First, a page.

Highly-loaded color concentrates have been proving their mettle in terms of cost-performance in rigid packaging and building products.
As younger engineers and buyers enter the plastics industry, there is a need to provide the next generation with the right fundamental knowledge and awareness to produce high-quality colored plastic parts. Designers and brand owners understand the importance of choosing the right color to ensure their products stand out from the competition. Yet they often may not have enough fundamental knowledge and awareness to produce quality colored plastic parts, and turn to their processing partners for help. With a focus on highly loaded color pellet concentrates, here is a guide for processors of rigid packaging and building products on how to specify the colorant, along with examples of how processors in these markets are using new color technologies to give their products a boost. Most of the principles discussed here generally apply to other end-use markets as well.
Processing Basics & Technology Options
Choosing colors for your products is a critical part of the development cycle. Designers and processors looking for ideas or trends can use sources such as Color Marketing Group, Pantone, paint companies, magazines, and social media.
Once you get some general ideas, the most effective way to complete this part of the process is to work directly with a color concentrate supply partner. They can mold color chips, bottles, or other sample parts in your resin that capture your vision of the end product.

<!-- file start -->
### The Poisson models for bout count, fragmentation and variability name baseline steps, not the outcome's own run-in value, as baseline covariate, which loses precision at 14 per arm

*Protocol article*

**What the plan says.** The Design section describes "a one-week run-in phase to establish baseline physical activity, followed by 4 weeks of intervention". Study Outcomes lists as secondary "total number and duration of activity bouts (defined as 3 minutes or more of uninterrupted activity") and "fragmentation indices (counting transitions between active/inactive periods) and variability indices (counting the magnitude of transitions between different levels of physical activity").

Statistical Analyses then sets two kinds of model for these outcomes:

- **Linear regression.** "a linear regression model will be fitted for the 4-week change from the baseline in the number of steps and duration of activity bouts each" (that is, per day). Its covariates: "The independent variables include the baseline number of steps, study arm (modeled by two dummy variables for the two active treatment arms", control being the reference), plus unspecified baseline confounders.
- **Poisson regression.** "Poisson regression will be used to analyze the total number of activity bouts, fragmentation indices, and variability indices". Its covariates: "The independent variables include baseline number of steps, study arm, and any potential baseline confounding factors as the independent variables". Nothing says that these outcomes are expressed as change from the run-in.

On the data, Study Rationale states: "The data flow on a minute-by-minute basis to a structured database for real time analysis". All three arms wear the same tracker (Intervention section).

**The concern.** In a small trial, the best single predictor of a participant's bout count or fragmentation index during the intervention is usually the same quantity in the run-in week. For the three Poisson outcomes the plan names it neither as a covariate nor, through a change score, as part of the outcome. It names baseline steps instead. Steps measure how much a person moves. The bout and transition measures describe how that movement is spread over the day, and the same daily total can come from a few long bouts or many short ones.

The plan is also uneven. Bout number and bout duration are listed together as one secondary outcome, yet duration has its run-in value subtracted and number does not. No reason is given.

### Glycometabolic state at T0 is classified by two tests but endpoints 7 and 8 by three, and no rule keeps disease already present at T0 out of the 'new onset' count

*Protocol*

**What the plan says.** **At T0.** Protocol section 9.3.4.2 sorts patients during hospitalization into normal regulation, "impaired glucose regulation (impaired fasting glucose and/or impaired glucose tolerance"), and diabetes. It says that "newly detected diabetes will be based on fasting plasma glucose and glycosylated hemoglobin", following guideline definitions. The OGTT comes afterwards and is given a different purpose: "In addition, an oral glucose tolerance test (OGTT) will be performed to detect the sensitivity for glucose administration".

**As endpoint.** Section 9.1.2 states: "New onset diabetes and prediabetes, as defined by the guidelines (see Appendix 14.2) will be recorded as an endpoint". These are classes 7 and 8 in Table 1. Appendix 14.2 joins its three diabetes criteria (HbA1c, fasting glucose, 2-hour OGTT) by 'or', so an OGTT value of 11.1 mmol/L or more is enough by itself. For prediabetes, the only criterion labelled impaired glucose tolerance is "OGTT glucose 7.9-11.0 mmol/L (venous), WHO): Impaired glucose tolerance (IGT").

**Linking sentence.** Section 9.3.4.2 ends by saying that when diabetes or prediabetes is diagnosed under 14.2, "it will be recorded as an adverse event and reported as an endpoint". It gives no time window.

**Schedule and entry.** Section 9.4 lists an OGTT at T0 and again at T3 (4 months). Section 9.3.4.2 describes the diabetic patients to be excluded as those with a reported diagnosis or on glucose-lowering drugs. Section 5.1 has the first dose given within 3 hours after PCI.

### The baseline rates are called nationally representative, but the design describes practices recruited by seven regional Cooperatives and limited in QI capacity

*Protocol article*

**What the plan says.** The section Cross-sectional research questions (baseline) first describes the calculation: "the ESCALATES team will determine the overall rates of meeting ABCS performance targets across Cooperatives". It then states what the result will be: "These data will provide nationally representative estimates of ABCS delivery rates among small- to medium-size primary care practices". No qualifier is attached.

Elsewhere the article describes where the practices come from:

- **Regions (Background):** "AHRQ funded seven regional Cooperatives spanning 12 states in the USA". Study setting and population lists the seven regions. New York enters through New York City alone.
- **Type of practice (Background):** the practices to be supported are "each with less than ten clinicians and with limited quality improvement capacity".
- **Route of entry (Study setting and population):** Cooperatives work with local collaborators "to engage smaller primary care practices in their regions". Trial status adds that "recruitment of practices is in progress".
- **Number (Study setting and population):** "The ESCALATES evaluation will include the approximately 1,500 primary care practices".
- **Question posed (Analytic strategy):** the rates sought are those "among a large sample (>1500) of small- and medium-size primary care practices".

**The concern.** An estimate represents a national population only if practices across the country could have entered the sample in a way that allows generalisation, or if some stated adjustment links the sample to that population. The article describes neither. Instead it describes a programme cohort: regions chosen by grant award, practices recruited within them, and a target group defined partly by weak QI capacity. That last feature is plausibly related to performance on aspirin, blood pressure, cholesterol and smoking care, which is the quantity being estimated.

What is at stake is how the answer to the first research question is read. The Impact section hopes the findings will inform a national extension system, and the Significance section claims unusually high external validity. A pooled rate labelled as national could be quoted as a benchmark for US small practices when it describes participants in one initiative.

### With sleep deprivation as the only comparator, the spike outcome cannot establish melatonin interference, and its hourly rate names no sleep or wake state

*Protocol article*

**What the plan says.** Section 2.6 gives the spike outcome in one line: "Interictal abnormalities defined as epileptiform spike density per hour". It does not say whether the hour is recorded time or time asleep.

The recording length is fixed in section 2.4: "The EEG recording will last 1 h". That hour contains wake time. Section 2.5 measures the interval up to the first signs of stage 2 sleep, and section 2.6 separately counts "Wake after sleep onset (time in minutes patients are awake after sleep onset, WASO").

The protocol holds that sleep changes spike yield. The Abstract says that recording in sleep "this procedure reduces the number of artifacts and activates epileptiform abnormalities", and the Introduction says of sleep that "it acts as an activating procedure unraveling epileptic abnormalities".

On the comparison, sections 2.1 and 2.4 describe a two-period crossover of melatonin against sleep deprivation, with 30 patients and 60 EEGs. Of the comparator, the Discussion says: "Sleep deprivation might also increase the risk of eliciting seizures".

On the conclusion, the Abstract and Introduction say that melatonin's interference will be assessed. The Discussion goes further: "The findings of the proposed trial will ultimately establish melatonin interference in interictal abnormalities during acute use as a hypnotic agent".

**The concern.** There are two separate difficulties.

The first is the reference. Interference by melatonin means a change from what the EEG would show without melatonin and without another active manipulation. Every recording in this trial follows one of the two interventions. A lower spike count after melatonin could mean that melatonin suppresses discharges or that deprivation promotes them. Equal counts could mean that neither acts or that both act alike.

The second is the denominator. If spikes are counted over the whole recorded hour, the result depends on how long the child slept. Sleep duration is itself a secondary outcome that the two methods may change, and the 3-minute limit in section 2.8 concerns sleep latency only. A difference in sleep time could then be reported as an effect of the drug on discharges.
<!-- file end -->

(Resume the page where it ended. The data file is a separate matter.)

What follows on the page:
One of the most important factors to keep in mind when designing a plastic product is that both the resin and color concentrate must be suitable for the intended process, such as injection, blow, compression molding or extrusion. This is because resins, pigments, dyes, and additives must be able to withstand extreme heat exposure during the molding process, including shear heat generated when a material flows into a mold. If the material on its own is not sufficiently durable for its end-use environment, it will likely need additives that screen out UV rays, antioxidants, or other stabilizers to protect against polymer degradation that can lead both to discoloration and product failure.
The next decision is to choose your colorant technology. The two most widely available choices are precolor and masterbatches in either liquid or pellet form. Both liquid and standard pellet options have their benefits and challenges. It is best to investigate both in depth to determine what would work best for your operations. Ideally, a winning program requires a colorant format that provides maximal benefit with minimal challenges.